Ron DeSantis is perhaps America’s best governor. Floridians should thank their lucky stars that it is Ron DeSantis who is in charge of Florida, and not that corrupt sleaze Andrew Gillum.
Despite DeSantis’ superb handling of the COVID-19 pandemic, CNN is attacking him viciously and relentlessly. They are trying to drive his approval ratings down. That is because CNN knows that it will be much harder for President Trump to win Florida, if DeSantis’ approval ratings are underwater.
CNN would also like to destroy any chance of DeSantis even considering a run for POTUS in 2024. Totally despicable, but that’s CNN. The people of Florida must get behind Ron DeSantis whole heatedly. We need a popular Governor Ron DeSantis campaigning for President Trump all over Florida this fall.
CNN’s Soviet-style propaganda tacticshttps://t.co/kCslBxx0BE
— Mark R. Levin (@marklevinshow) May 5, 2020
— Ron DeSantis (@GovRonDeSantis) May 5, 2020
CNN Uses Coronavirus Double Standard To Slam Republican Governor
CNN is playing the long game, trying to hurt a successful Republican’s future. To CNN, this isn’t about COVID-19, it is about November 2020 and 2024.
By The Federalist, May 05, 2020
Our health and economy are not the only things suffering under coronavirus. Media and political hypocrisy and partisan double standards are at crisis levels.
The important role of a free press is being jettisoned to achieve leftist political outcomes. When a free press debases itself in this way, the public loses confidence in the press and devolves to cynicism. This is hurting health policy and the body politic.
Expecting every politician to have gotten everything right from day one would be patently unfair. They’re operating with limited information and looked at predictions we now know are demonstrably wrong.
The news problem has been applying different standards and coming to different political conclusions when looking at the same data. Our national crisis is not the time for petty partisanship, especially from our press.
A Tale of Two States—and One ‘News’ Service
Compare CNN’s COVID-19 coverage in California to Florida and you’ll see the problem. Here, on April 10, is Editor-at-Large and political reporter Chris Cillizza on Florida Gov. Ron DeSantis: “Unfortunately for Republican Florida Gov. Ron DeSantis, the fight against coronavirus has exposed the fact that he may simply not be up to this moment in history.”
The basis for “the fact” the governor is not up to his job? DeSantis’s statement, “I don’t think nationwide there’s been a single fatality under 25. For whatever reason it just doesn’t seem to threaten, you know, kids.”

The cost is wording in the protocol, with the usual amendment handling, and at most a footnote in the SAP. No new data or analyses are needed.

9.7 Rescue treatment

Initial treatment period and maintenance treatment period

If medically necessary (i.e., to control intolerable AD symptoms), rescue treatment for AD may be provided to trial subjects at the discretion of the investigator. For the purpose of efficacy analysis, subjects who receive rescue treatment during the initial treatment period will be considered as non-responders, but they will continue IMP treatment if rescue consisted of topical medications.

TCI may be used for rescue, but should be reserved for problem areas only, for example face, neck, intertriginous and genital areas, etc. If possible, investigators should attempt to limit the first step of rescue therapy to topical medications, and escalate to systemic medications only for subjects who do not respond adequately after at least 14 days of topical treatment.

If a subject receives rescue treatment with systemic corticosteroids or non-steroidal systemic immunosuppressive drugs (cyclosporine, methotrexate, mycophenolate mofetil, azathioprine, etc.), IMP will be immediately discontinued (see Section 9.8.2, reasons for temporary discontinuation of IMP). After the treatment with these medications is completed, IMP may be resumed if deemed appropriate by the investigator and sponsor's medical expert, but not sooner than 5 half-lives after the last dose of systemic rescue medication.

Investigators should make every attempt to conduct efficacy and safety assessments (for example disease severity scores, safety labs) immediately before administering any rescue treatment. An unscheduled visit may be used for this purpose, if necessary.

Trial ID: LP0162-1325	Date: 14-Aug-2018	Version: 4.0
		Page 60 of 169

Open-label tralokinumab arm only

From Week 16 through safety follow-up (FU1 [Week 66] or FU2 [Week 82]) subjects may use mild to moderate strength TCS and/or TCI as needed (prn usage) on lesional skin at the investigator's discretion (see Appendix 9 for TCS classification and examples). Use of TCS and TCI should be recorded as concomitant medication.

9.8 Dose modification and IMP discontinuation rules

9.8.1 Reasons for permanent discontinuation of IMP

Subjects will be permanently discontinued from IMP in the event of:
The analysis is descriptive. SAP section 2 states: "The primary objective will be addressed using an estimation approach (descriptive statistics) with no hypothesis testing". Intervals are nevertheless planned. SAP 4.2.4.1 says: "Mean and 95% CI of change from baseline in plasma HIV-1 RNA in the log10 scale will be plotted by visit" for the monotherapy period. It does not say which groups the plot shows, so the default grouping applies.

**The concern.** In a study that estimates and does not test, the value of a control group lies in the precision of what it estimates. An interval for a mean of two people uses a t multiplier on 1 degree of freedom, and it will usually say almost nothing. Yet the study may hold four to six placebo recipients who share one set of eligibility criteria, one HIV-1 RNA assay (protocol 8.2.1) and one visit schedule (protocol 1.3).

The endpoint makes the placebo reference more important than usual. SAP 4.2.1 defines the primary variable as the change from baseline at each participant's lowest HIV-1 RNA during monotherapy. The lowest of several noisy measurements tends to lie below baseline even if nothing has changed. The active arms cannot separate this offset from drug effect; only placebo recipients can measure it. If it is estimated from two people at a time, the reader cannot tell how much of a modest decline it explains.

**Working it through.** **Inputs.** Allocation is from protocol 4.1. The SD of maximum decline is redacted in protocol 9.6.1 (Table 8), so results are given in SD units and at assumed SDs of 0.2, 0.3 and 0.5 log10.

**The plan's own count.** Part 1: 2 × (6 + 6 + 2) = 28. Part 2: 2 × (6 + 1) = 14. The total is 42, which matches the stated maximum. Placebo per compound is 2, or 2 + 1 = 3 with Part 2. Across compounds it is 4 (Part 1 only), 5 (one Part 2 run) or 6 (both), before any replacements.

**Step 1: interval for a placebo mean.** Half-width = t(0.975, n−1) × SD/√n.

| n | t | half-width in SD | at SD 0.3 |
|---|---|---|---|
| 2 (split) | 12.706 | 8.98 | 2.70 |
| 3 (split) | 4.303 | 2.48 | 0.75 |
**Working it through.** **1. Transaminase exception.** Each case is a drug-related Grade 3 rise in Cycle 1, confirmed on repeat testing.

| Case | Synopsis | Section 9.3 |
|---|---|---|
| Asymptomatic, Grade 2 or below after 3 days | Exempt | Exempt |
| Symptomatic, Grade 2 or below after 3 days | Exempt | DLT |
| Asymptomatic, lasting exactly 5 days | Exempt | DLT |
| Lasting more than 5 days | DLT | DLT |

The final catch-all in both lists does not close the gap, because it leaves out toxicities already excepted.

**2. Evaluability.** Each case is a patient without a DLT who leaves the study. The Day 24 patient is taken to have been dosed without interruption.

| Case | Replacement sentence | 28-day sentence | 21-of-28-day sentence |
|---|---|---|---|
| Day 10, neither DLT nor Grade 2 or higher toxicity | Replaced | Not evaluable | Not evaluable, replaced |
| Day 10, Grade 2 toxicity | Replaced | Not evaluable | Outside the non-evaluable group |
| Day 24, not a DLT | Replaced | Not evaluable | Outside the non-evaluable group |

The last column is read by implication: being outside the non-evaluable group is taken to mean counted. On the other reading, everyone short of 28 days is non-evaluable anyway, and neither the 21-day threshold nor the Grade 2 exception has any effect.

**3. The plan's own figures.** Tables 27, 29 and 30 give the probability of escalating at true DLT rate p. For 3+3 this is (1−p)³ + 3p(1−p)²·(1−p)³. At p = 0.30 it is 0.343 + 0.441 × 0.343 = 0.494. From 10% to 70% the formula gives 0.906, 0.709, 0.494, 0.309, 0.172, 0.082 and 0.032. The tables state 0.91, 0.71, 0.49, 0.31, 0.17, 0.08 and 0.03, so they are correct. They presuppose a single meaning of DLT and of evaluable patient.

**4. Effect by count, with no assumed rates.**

Cillizza pounced. He cited the Centers for Disease Control (CDC) showing five people younger than 25 years old have died from COVID-19. Three were under 15. With 330,000,000 people in the United States, that means a full 0.000002 percent of the country had died of COVID-19 while under 25.
Cillizza neglects the larger point, which DeSantis correctly made: the virus has a much greater effect on older people. The CDC’s Provisional Death Count on April 23 showed 23,358 had died, and only three younger than 15: 99.99 percent were not the kids DeSantis spoke of.
Despite DeSantis prefacing his statement with “I think,” 99.99 percent wasn’t good enough for CNN. DeSantis was off by 0.01 percent, consistent with CDC findings, and understood by 99.99 percent of his audience—just not by CNN’s editor-at-large: “The governor of ANY state” Cillizza wrote, “shouldn’t be making statements like ‘the data has been 100% consistent’ if he, uh, doesn’t know that with 100% accuracy.”
Cillizza concludes his “news” story: “Moments like this one are clarifying. When a fearful and anxious public turns to its government for guidance and leadership, there’s nowhere for people like the governor of a state to hide from the massive responsibility.”
That’s true. This moment clarifies not just how politicians are doing, and where their biases are, but also of those covering them. CNN is OK publishing an obvious hit piece in a time of national crisis. Their editor wants “a fearful and anxious public” to turn to its government for guidance. Where, if not Florida, should they turn for bold leadership and accurate foresight on this crisis?
CNN on California
Consider this praise article a day earlier, lauding California and its governor, Gavin Newsom. Newsom was first to order statewide restrictions; he ordered millions of masks; he over-acquired ventilators; California leaders took it seriously and tens of thousands of lives were saved.
The article does not explore why, just a few days before the Institute for Health Metrics and Evaluation’s projected “peak resource” day, Newsom would send ventilators out of the state. It doesn’t remind us that, on March 18, the governor wrote President Trump that 25.5 million Californians could be infected, with some 5 million being hospitalized.
The governor was trying to increase California’s 20,000-plus hospital beds to 100,000 beds. But by March 20, the governor’s head of Health and Human Services confirmed the governor’s numbers were off, based on bad modeling. On April 23, the IHME predicted a total need of only 2,503 beds, with only 33,261 cases statewide.